Traditionally, inorganic fine particles have been viewed as generally nonthreatening, though heavy exposure to even relatively harmless particles can overwhelm the body's system for screening hazards from the lungs and impair respiratory function. New research is showing that fine dust can also be a threat to people with cardiovascular illnesses if it inflames the alveoli in the lungs, which in turn may release harmful cytokines and thicken the blood. This reaction may put some people, including the elderly, the very young, and people with heart disease, flu, and asthma, at risk of cardiac death, according to Pope. But he cautions that such broad categories of threat are inadequate, as the risk varies depending on level and length of exposure.

Morton Lippmann, director of the human exposure and health effects core at the Institute of Environmental Medicine at New York University, agrees that dust clouds themselves are not likely to pose a real health risk; they mainly present an added complication to the problem of aerosols and the application of the EPA'S particulate matter standards.

It's difficult to compare the health risks from dust with other types of aerosols, but Joe Mauderly, director of the National Environmental Respiratory Center in Albuquerque, New Mexico, suggests one approach. First, gauge the size of the particles; in the case of intercontinental dusts, most fall in the relatively more hazardous P[M.sub.2.5] range. Second, factor in the particles' relative toxicity. In Mauderly's view, as Asian and African dusts are mostly crustal--surface particles consisting mainly of crystalline rock--they are relatively less toxic than industrial soots. Finally, assess the concentrations to which people are exposed. In short, he says, "you could approximate the transported dust impact by the additional concentration it adds to the baseline P[M.sub.2.5] concentration at any given location at any given time."

A reasonable default may be to consider the magnitude of effects proportional to the effects of P[M.sub.2.5], although Mauderly cautions this method is not precise. "In fact," he says, "the estimates of health risks from P[M.sub.2.5] of any kind are far from precise, but it is a reasonable approximation based on what is known so far."

Prospero maintains that the African dust poses a risk higher than might be expected from local crustal particles because of its size and concentration. "Fine-particle concentrations in African dust are much higher than for dust from American soils," Prospero says. "When you breathe the dust out West, you end up with a lot of mud on the inner surface of your nose," he says, a sign that the body is effectively screening it. That's not the case with dust storms on the East Coast, in which finer particles can penetrate the lung's defenses, particularly in people with weak immune systems.

Applying Mauderly's rule of thumb to measurements taken in Florida, the combination of particle size (43% in the P[M.sub.2.5] range) and concentration (in July 1983, P[M.sub.2.5] concentration reached 49-74 [micro]g/[m.sup.3] for three days in Miami) suggests that the larger storms expose a significant portion of Miami's population to short-term concentrations of fine particles higher than the EPA'S 24-hour standard of 65 [micro]g/[m.sup.3]. That's a worst-case scenario for a short period, Prospero admits. "Although dust concentrations in themselves are unlikely to trigger a violation of the twenty-four-hour P[M.sub.2.5] standard, dust in conjunction with emissions from local and regional sources could conceivably present a problem." Such a combination is likely, given the storms' seasonality: in the U.S. Southeast, dust concentrations peak in the summer when pollution concentrations are also highest.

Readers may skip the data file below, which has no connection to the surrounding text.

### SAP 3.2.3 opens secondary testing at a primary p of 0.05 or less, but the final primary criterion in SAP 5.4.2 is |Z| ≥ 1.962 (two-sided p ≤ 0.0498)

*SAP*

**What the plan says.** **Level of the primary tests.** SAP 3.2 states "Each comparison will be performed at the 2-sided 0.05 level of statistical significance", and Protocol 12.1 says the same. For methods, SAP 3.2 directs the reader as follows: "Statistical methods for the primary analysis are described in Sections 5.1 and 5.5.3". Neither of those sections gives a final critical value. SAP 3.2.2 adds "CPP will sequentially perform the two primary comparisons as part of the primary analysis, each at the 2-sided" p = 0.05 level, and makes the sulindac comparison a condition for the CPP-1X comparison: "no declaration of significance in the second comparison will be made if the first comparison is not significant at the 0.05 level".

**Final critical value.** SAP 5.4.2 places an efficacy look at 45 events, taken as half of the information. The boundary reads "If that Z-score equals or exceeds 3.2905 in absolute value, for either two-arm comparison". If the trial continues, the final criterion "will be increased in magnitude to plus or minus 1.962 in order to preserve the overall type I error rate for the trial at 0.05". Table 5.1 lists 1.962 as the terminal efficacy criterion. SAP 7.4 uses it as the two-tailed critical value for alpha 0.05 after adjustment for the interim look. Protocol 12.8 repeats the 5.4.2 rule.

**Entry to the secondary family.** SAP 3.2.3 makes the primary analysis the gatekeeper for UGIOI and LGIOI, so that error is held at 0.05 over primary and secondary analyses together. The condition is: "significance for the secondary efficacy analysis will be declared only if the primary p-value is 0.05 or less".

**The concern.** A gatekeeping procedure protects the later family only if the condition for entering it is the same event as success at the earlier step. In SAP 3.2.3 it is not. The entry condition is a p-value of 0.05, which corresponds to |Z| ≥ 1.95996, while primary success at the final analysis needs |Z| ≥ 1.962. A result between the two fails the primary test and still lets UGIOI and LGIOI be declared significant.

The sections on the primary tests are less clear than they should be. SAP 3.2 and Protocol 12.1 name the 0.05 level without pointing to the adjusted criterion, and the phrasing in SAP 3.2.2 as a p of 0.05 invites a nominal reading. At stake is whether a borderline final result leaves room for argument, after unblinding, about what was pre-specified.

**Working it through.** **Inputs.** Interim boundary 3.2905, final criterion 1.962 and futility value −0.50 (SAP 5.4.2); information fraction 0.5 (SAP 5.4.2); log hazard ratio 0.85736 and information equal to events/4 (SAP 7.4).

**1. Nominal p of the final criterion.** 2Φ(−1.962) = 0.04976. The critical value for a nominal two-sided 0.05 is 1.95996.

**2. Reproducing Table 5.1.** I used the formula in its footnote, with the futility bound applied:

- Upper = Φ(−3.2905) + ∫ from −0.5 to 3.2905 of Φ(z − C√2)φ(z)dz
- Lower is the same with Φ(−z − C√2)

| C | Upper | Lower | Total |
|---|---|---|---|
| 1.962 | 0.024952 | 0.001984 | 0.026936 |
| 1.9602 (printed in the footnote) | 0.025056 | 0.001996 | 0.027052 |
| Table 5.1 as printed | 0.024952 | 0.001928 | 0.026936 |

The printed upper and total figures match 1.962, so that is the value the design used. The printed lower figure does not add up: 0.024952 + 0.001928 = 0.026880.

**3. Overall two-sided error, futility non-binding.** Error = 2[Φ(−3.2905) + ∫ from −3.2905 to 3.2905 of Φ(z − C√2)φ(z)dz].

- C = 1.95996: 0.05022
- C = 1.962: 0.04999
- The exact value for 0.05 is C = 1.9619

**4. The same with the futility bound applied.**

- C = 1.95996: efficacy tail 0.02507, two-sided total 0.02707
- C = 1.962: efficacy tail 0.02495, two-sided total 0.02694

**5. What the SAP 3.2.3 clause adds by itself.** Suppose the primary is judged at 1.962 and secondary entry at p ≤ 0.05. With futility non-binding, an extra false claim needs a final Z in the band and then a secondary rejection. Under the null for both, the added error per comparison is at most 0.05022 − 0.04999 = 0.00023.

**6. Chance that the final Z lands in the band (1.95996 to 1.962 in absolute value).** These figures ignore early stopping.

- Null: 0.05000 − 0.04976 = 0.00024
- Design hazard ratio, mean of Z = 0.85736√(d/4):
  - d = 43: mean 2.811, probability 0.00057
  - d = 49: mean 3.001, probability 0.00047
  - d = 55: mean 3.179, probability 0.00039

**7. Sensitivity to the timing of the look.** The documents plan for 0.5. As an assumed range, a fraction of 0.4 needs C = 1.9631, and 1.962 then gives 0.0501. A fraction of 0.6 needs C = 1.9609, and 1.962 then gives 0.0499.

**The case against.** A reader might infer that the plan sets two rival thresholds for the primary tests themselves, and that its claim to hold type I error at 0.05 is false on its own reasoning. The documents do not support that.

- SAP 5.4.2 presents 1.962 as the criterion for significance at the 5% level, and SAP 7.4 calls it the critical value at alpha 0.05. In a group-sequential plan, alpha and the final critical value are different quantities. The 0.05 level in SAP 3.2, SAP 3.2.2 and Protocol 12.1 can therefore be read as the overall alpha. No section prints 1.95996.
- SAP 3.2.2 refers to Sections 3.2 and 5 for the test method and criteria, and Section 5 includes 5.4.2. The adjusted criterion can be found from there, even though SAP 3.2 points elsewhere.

An added hazard may come from the African dust's mineral components. Research suggests that fine iron particles--the source of the reddish color of the African dust--can cause the generation of hydroxyl radicals on the lung surface that can scar lung tissue over time and decrease its effectiveness.

Intercontinental Hitchhikers

Besides particle size, another important feature of transcontinental dust clouds is the microbes they transport. It was once thought that bacteria could not survive transport across ocean distances, but that understanding is changing. It's now known that bacteria and fungi can attach to dust particles and cause allergic reactions and diseases, and may be related to recent increases in asthma rates.

Asthma is one of the first respiratory problems that dust clouds might be thought to exacerbate, but owing to the many causes of asthma, confirming that connection proves difficult. Asthma rates in South Florida and the Caribbean have indeed risen sharply in recent years. But the reality is, asthma rates in many places have doubled since 1980, and the reasons are still unknown. "When you look at asthma," says Holmes, "there are intriguing coincidences like that all over the place."